Can A Stapler Have a Blog (and be entertaining)???
Filed under: Brand Awareness, Innovation, Marketing & Advertising, Social Media, Twitter |
A few weeks ago, there was lots of buzz about Delta using Twitter as a marketing channel. Regardless of whether it was sanctioned or not, it was an innovative idea that attempted to put a human face on a company whose industry is not known for being customer friendly. Alas, the Delta Twitter uttered its last Tweet on May 15 and hasn’t been heard from since. Two weeks ago, David Armano asked “Can anyone think of a brand who is actively using Twitter (somewhat effectively)?“. Beyond news outlets like CNN, BBC and the NY Times, I couldn’t think of any brands that were using Twitter. I did a quick search on The Google, but found nothing.
The next day, I received a notice that I had a new friend on Twitter. I went to their profile page to see who it was and noticed that one of their other friends was Red Swingline.
If you’ve seen the movie “Office Space“, you know about the Red Swingline stapler and its prominent role in the movie’s plot. You may not have known that Swingline did not make a red stapler when “Office Space” was made, but they do now due to the demand created by the film. The Tweets from Red Swingline are echoed from a blog by the same name. It’s not really a blog but rather an entertaining set of one-liners purportedly written by the stapler. Things like:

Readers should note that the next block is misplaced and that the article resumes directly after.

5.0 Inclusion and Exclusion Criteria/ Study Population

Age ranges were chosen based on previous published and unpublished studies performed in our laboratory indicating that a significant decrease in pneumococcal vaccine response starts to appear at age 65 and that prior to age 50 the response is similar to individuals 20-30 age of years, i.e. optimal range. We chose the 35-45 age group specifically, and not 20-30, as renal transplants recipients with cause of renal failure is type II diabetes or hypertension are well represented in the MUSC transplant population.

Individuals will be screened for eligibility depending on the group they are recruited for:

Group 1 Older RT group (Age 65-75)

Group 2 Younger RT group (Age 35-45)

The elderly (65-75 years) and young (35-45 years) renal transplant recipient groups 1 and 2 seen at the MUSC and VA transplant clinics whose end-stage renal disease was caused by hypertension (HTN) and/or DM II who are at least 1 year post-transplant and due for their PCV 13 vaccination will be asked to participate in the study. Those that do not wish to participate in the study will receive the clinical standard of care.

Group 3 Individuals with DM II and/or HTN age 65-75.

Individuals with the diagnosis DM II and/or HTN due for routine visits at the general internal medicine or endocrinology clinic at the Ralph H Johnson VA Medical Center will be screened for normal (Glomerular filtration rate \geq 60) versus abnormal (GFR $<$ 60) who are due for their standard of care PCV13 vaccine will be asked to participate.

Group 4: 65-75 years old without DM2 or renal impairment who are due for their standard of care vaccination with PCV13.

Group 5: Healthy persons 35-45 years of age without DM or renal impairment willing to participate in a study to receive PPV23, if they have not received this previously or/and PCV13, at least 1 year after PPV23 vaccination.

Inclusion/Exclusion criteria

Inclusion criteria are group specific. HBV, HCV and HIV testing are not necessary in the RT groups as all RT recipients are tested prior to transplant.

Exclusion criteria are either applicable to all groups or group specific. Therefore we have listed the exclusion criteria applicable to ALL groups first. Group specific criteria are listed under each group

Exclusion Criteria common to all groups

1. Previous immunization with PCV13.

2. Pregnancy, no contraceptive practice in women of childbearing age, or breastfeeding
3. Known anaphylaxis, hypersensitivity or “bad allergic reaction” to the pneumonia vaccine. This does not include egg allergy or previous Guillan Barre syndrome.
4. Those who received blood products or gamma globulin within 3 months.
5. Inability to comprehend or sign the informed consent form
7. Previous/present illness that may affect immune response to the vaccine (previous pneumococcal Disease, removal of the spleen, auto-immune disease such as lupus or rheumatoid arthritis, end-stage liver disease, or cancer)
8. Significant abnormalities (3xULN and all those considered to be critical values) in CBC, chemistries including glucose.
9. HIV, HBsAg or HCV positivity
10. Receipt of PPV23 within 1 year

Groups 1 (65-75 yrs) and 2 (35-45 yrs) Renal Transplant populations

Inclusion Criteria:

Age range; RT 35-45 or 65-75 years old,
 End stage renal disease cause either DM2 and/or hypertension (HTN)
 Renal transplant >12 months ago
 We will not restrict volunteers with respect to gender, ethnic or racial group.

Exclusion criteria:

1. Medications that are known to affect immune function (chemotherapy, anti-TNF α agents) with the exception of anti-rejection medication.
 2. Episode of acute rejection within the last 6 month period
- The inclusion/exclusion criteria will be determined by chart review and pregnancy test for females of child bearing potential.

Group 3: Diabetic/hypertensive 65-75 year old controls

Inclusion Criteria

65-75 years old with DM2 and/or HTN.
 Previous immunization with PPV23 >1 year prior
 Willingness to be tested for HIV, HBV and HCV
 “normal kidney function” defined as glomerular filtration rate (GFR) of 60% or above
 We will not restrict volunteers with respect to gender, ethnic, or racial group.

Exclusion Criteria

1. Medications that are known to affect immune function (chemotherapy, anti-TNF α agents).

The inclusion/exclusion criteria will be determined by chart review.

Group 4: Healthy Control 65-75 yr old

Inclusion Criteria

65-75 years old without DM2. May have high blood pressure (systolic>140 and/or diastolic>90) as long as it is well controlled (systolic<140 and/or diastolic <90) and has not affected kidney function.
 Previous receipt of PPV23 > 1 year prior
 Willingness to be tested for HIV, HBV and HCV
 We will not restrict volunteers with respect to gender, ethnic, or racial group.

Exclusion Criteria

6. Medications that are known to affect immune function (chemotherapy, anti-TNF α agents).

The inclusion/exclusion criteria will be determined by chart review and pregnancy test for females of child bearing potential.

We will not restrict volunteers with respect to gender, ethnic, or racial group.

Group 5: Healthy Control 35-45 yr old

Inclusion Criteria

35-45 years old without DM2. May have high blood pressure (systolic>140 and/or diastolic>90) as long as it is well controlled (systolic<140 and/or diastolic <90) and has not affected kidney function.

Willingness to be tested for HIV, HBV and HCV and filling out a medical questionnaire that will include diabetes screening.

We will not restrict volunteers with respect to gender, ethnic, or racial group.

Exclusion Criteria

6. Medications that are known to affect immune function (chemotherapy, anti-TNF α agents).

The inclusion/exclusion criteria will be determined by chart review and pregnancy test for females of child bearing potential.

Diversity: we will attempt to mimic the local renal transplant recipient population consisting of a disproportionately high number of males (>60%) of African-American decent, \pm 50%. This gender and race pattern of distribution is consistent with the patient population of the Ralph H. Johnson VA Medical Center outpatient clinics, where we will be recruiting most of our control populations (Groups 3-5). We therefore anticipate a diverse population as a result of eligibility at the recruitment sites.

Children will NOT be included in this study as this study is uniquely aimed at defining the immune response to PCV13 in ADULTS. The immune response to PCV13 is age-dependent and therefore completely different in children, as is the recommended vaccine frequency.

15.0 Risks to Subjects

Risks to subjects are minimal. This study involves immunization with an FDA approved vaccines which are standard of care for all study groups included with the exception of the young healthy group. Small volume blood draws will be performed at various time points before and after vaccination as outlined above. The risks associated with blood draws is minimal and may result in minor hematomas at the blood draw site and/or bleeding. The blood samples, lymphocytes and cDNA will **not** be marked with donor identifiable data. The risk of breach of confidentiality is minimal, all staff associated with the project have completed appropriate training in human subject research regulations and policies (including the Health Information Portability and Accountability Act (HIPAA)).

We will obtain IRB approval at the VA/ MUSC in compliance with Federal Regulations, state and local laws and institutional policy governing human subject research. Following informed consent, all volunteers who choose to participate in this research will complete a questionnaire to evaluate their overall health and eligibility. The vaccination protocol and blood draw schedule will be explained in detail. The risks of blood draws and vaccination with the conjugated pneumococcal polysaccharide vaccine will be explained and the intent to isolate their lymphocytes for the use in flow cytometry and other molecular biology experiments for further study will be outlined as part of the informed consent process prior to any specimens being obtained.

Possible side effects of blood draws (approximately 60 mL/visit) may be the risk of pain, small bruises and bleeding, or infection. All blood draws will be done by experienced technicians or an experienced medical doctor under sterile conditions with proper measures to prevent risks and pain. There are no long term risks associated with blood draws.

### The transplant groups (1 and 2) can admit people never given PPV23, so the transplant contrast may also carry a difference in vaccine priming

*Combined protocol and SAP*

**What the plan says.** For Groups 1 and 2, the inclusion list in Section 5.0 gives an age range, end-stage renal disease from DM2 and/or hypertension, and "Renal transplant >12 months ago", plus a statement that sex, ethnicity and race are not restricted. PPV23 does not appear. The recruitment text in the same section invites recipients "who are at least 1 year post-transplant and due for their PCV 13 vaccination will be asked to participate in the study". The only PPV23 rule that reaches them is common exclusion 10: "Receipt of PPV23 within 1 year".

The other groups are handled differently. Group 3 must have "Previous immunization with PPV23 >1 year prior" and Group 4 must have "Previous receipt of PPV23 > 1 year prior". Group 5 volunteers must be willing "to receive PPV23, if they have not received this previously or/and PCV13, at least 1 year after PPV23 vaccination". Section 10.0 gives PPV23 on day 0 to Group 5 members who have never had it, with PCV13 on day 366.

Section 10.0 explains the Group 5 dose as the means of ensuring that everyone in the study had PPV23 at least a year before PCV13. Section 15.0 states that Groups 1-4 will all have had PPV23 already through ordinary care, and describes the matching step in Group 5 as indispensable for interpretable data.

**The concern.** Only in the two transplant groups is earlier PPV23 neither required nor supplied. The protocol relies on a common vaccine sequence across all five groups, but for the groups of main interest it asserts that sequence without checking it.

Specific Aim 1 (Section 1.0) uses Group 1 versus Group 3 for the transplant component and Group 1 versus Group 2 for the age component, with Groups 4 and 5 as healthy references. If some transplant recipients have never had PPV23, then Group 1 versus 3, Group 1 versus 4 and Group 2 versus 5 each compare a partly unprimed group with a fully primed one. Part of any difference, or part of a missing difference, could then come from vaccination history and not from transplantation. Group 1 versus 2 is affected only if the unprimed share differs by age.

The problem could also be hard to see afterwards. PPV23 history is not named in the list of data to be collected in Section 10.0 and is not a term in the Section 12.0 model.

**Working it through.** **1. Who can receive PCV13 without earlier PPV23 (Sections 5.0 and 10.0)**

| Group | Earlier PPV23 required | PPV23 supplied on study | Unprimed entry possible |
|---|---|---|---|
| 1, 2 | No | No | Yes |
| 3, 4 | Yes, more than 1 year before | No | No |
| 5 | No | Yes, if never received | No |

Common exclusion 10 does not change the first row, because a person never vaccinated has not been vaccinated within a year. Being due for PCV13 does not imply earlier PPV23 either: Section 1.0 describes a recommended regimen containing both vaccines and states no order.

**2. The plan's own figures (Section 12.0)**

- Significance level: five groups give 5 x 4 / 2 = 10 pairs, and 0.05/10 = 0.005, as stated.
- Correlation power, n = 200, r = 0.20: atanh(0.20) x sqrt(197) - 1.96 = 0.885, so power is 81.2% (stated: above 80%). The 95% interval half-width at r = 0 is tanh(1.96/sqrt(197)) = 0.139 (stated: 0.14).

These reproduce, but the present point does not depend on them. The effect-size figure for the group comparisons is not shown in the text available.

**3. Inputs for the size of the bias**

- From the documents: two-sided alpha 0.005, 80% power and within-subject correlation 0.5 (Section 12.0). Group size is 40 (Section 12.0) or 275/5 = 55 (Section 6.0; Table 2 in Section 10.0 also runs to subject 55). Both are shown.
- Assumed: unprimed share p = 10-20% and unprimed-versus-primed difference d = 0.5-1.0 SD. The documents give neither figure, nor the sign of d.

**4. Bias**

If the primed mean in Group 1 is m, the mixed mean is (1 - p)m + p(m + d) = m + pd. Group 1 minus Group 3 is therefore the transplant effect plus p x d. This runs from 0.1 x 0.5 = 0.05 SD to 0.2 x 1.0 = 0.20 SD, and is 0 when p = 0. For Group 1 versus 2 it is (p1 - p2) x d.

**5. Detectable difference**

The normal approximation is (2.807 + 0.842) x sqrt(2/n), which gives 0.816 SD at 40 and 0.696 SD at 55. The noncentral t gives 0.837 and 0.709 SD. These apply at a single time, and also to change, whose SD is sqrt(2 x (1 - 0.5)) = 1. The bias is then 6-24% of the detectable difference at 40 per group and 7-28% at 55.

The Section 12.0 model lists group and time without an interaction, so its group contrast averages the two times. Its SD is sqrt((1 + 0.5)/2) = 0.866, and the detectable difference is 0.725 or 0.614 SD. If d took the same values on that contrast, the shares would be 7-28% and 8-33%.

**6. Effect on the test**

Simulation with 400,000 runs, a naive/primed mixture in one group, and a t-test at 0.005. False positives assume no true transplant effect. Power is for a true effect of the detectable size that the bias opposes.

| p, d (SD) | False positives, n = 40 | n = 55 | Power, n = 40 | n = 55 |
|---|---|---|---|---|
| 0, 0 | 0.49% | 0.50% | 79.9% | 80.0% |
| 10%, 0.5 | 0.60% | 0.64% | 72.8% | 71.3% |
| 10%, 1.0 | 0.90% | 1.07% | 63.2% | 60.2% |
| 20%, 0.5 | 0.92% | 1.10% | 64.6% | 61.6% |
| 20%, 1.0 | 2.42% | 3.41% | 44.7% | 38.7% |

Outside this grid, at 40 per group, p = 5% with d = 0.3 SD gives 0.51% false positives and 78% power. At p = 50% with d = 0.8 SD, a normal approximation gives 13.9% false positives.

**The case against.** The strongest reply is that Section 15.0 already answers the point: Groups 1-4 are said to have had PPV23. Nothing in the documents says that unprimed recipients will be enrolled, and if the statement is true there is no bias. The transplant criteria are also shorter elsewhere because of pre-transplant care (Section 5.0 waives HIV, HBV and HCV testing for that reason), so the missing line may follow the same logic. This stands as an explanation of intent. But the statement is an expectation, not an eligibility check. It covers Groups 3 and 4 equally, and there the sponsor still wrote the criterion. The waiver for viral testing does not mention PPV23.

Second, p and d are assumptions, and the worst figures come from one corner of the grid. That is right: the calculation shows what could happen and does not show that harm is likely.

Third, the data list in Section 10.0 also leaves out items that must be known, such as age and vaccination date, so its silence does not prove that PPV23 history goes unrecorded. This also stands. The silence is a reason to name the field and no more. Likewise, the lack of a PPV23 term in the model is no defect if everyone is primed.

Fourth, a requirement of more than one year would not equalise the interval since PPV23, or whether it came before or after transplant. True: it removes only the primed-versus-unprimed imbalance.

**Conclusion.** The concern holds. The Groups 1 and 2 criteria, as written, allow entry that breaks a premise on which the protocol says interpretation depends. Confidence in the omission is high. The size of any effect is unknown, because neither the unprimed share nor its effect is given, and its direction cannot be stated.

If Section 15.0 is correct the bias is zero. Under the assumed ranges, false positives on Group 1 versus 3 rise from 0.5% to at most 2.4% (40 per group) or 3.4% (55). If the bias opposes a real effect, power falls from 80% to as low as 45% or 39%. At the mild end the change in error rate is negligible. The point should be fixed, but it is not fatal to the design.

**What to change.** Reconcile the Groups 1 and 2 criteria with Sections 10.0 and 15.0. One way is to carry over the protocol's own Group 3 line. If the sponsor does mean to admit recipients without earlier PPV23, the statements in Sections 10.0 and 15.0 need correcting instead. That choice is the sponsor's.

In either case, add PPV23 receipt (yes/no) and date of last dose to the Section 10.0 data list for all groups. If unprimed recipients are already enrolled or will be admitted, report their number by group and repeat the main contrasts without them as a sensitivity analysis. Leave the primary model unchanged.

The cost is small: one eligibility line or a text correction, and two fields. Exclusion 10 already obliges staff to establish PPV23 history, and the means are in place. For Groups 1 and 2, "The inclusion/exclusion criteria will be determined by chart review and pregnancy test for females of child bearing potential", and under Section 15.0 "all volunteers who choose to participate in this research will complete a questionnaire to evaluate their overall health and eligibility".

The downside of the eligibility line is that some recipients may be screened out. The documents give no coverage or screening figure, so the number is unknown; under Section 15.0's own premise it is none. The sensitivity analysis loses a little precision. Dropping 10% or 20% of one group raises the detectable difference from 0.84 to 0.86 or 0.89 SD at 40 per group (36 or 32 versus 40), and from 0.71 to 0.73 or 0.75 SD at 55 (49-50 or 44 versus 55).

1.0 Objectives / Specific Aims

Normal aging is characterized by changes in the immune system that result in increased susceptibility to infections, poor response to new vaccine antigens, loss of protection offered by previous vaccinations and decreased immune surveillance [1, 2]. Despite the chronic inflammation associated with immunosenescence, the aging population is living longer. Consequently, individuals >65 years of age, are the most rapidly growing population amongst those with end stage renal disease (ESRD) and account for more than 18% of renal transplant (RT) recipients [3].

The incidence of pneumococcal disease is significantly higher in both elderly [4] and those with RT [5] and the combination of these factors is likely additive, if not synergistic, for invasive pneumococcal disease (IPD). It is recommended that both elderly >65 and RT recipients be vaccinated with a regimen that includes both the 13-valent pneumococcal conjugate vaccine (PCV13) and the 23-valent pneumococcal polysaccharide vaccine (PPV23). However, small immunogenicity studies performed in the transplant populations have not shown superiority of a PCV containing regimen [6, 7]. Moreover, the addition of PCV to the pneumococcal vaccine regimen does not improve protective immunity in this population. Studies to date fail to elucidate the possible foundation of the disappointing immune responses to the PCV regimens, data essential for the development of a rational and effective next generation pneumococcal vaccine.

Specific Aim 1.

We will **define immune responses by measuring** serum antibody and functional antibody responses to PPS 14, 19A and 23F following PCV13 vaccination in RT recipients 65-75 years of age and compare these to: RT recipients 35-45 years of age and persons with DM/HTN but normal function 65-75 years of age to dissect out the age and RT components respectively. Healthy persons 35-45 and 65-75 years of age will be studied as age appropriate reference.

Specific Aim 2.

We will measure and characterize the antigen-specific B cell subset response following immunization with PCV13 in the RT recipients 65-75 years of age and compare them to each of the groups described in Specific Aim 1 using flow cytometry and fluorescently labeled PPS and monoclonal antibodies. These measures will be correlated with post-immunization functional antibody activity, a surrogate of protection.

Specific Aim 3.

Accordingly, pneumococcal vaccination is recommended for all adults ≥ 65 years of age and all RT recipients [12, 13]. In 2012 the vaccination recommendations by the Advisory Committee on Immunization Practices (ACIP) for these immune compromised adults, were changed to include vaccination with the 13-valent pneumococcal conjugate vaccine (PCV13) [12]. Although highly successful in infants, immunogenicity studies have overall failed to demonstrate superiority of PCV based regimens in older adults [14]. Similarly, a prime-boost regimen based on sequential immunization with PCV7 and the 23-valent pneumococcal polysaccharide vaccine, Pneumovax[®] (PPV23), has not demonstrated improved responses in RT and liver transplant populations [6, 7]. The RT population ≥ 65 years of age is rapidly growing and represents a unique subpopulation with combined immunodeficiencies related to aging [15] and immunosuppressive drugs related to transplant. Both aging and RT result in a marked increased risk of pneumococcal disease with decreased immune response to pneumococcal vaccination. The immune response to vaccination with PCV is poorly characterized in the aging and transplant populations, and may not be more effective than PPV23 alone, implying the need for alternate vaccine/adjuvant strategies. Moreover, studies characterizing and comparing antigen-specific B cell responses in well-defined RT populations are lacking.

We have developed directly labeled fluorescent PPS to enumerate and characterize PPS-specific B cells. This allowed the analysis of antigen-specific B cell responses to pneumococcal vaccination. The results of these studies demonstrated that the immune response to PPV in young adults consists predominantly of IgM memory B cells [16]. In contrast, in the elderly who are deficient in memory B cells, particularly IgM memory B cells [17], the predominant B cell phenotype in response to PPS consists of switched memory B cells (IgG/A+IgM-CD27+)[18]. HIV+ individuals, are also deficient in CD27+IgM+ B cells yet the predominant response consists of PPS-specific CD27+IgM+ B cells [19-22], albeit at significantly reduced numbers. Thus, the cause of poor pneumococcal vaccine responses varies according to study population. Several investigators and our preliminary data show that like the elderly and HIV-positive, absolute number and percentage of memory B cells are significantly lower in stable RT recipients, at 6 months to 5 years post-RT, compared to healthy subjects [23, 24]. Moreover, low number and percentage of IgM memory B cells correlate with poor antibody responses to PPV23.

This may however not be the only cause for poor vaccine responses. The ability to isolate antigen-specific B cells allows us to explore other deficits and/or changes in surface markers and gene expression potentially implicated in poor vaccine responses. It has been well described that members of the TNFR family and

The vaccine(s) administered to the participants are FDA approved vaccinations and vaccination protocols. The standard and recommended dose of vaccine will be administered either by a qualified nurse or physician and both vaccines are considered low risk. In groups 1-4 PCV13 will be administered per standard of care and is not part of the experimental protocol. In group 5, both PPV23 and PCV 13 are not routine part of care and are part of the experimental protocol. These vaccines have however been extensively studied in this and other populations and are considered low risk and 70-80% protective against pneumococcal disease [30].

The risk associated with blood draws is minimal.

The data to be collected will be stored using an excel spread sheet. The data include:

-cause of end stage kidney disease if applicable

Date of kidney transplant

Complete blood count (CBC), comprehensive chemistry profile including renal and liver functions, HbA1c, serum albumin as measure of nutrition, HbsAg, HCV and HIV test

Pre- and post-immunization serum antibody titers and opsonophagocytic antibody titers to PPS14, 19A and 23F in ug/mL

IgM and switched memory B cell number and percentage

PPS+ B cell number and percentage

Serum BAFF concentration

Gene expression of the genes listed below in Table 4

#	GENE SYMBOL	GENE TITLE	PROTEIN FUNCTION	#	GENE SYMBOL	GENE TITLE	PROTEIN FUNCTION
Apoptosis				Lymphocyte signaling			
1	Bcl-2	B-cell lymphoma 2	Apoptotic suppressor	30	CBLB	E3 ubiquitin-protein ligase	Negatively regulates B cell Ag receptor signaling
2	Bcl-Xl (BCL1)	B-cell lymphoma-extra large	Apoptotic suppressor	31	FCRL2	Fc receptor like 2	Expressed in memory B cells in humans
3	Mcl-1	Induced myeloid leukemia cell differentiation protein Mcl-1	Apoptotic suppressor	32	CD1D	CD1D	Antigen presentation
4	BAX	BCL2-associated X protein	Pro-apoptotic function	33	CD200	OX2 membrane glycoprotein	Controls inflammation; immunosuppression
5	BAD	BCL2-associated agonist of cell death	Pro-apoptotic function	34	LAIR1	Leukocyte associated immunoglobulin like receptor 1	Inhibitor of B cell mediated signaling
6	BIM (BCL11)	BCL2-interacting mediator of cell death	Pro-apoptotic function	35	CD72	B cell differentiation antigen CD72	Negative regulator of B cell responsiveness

Look at you with you’re little fingers typing. You are not red like me! You are not a stapler!
I dream of large stacks of paper. I awake in a sweat.
[stapler haiku] I wish I had legs / then I could fly kites in Spring. / Instead, I staple /
The “blog” features links to Amazon for purchasing the stapler, the movie, and other Office Space stuff. The content is entertaining, especially if you are a fan of the movie, but it gets a bit repetitive after a few days. It is advertising and the message is simple: “I’m Red and I Staple”.
I’m pretty sure this is not the work of Swingline or Amazon, but rather of an entrepreneur who maintains other sites like “Success in 30 Days” and “Pink Ribbon Search”. The point is that either of them could have just as easily set this up. Red Swingline does not engage in a conversation like the Delta Twitter did, but it is a creative use of social media for marketing.